This opinion piece seeks to determine the extent to which the new Bank of Namibia Act 1 of 2020 (the Act) imports neoliberal central banking rules as well as the degree of divergence, if any, from traditional central bank mandates enshrined in law. The piece also emphasises the attempt to domesticate the Southern African Development Community (SADC)’s Central Bank Model Law, Namibia being one of the first countries in the SADC region to do so.
Many countries establish central banks when they achieve independence, and this was no exception for Namibia in 1990. The Namibian Constitution provides for the establishment of a central bank. As a result, the Bank of Namibia (‘the Bank’ or ‘BoN’) was founded immediately after independence by the passage of the Bank of Namibia Act 8 of 1990, repealed in 1997 and again changed in 2004. The freshly enacted Bank of Namibia Act 1 of 2020 recently removed the latter laws.
Independence of the central bank
An examination of the Act reveals a fusion of traditionalism with neoliberalism. The law is largely based on the SADC model law for central banks; it imports regionalism through the harmonisation of laws of the sub-region.
A key improvement in the Act is that it fortifies the independence of the Bank by imposing a criminal sanction. The Act also demands ultimate transparency and accountability. Central bank independence constitutes a core element of modern central banking law. More importantly, it forms a key part of neoliberalism theory. This is traditionally evident in the central bank’s monetary policy formulation role, where the Bank has autonomy. While maintaining independence, there are some circumstances where consultations with the Minister of Finance are essential, such as the appointment of Governors and non-executive independent directors.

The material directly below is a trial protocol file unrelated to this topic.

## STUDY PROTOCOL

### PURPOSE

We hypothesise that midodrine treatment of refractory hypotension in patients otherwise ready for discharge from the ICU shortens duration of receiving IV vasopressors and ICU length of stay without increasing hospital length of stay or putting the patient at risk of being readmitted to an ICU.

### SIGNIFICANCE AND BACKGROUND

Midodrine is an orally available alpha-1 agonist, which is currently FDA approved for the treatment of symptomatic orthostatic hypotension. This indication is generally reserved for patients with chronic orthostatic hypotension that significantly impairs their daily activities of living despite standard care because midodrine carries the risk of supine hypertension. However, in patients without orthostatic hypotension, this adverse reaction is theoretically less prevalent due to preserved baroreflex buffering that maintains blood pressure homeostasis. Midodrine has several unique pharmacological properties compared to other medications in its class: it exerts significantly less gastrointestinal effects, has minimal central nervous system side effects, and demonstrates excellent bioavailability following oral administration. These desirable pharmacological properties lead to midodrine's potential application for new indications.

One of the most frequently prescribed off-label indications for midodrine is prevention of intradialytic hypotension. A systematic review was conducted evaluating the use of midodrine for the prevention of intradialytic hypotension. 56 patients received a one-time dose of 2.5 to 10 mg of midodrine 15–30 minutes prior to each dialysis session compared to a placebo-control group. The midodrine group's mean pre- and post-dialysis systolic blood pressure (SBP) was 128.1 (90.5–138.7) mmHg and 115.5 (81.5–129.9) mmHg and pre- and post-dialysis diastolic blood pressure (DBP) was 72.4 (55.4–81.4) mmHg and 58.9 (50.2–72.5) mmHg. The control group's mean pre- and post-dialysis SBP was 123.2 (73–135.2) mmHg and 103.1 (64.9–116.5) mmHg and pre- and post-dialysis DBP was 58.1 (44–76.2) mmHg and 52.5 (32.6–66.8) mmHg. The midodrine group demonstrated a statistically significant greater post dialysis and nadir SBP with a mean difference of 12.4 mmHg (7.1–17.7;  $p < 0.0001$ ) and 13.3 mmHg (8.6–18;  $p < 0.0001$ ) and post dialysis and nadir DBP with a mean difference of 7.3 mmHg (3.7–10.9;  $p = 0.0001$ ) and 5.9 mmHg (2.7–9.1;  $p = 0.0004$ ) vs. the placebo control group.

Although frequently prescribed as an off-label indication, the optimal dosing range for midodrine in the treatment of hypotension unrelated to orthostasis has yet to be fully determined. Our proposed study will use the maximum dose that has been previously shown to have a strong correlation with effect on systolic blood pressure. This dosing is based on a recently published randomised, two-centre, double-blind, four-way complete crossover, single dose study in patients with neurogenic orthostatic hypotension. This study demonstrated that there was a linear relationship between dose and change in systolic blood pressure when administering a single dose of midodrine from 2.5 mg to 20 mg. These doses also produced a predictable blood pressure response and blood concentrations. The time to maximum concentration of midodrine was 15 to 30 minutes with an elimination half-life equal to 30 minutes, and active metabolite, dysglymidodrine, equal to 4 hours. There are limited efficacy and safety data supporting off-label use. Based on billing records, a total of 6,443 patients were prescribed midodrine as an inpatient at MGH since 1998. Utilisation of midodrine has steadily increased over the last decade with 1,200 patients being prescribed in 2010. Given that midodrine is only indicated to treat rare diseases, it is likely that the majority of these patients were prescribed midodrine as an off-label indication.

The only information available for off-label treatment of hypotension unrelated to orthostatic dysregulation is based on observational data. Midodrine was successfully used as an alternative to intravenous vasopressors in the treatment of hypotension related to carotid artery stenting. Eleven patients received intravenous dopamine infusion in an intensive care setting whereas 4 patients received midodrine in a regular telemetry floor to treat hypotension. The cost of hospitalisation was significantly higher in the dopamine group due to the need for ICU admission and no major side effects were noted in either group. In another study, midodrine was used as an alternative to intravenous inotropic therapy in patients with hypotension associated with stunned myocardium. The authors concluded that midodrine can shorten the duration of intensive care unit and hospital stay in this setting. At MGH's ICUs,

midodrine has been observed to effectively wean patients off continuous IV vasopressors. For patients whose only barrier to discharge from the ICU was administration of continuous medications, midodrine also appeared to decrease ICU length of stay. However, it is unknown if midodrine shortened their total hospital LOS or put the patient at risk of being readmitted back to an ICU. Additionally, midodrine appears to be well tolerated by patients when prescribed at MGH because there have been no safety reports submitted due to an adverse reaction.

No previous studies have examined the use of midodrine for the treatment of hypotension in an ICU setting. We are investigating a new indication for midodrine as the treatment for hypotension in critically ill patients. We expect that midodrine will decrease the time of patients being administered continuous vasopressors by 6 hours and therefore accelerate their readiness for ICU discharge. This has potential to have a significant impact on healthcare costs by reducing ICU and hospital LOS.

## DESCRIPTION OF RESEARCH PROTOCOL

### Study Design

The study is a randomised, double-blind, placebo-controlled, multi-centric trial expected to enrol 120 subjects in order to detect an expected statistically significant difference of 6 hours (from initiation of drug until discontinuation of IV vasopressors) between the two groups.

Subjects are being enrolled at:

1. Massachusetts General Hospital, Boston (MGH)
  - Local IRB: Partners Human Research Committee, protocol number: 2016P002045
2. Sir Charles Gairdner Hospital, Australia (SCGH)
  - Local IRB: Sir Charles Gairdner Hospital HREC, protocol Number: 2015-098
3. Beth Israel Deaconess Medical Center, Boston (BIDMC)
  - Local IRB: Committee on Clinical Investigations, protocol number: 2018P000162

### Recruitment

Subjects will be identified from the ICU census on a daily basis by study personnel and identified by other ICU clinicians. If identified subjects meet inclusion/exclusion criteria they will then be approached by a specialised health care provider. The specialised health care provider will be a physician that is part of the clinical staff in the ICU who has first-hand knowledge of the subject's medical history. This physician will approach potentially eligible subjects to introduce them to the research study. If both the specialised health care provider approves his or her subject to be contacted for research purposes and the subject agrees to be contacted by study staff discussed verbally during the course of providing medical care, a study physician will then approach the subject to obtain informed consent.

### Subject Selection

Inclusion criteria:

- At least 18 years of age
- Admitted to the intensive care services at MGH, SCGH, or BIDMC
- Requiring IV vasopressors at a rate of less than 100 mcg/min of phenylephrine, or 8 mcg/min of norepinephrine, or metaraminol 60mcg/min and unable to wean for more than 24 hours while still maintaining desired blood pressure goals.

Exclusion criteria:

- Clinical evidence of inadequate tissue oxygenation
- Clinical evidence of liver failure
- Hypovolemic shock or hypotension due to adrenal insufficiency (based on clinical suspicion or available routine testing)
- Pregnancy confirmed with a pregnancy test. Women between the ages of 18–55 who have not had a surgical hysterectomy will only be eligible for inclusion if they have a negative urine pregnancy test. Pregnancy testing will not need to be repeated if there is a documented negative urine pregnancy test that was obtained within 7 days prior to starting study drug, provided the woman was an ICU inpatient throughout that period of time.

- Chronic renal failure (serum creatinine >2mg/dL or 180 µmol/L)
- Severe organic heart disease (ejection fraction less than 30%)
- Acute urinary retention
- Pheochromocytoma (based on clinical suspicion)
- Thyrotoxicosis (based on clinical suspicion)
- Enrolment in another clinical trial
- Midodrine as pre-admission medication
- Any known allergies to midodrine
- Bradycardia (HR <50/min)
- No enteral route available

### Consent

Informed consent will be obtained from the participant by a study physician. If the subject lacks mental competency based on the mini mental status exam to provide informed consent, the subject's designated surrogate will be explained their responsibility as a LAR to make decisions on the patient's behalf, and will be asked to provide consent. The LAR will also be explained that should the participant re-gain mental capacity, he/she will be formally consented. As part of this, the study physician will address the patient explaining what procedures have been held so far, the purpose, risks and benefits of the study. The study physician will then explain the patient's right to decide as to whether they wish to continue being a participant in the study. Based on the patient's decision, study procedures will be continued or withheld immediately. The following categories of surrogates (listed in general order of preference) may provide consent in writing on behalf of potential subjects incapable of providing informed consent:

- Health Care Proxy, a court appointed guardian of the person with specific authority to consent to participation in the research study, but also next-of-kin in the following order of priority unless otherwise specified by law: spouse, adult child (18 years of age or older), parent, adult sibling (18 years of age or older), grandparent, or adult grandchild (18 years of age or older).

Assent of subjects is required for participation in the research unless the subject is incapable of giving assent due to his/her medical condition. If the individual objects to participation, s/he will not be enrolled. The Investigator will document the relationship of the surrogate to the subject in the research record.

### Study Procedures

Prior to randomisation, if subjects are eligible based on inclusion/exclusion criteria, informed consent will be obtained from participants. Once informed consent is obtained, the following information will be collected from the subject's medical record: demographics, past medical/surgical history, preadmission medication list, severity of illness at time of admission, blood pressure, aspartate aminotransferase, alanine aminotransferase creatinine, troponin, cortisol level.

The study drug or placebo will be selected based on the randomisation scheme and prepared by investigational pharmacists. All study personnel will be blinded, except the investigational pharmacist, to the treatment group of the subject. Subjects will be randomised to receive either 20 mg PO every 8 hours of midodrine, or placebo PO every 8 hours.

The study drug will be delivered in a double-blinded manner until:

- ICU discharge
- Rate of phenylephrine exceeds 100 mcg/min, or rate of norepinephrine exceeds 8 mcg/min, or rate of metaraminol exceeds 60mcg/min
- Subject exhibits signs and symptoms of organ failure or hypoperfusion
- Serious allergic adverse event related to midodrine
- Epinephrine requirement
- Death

However, it appears that the legislator’s intention is to keep the Bank free from undue interference. This is in keeping with the neoliberalism and modern central bank orthodoxy, which seeks to shield central banks from the executive branch of government and the vagaries of politics. The engagement of the Board in the appointment of Governors encourages adherence to such orthodoxy, and aims to depoliticise the appointment of the institution’s most senior executive. The Governor serves as the chair of the Bank’s Board of Directors and as its Chief Executive Officer. The duality of this function is attributed to the sui generis (unique nature) of a central bank. The dismissal of the Governor and Deputy Governors is only permitted in specific circumstances, including incapacity and gross misconduct, and the procedure is provided in the law itself. This procedure strengthens the central bank’s independence as the Governors are shielded from whimsical and arbitrary termination from their positions.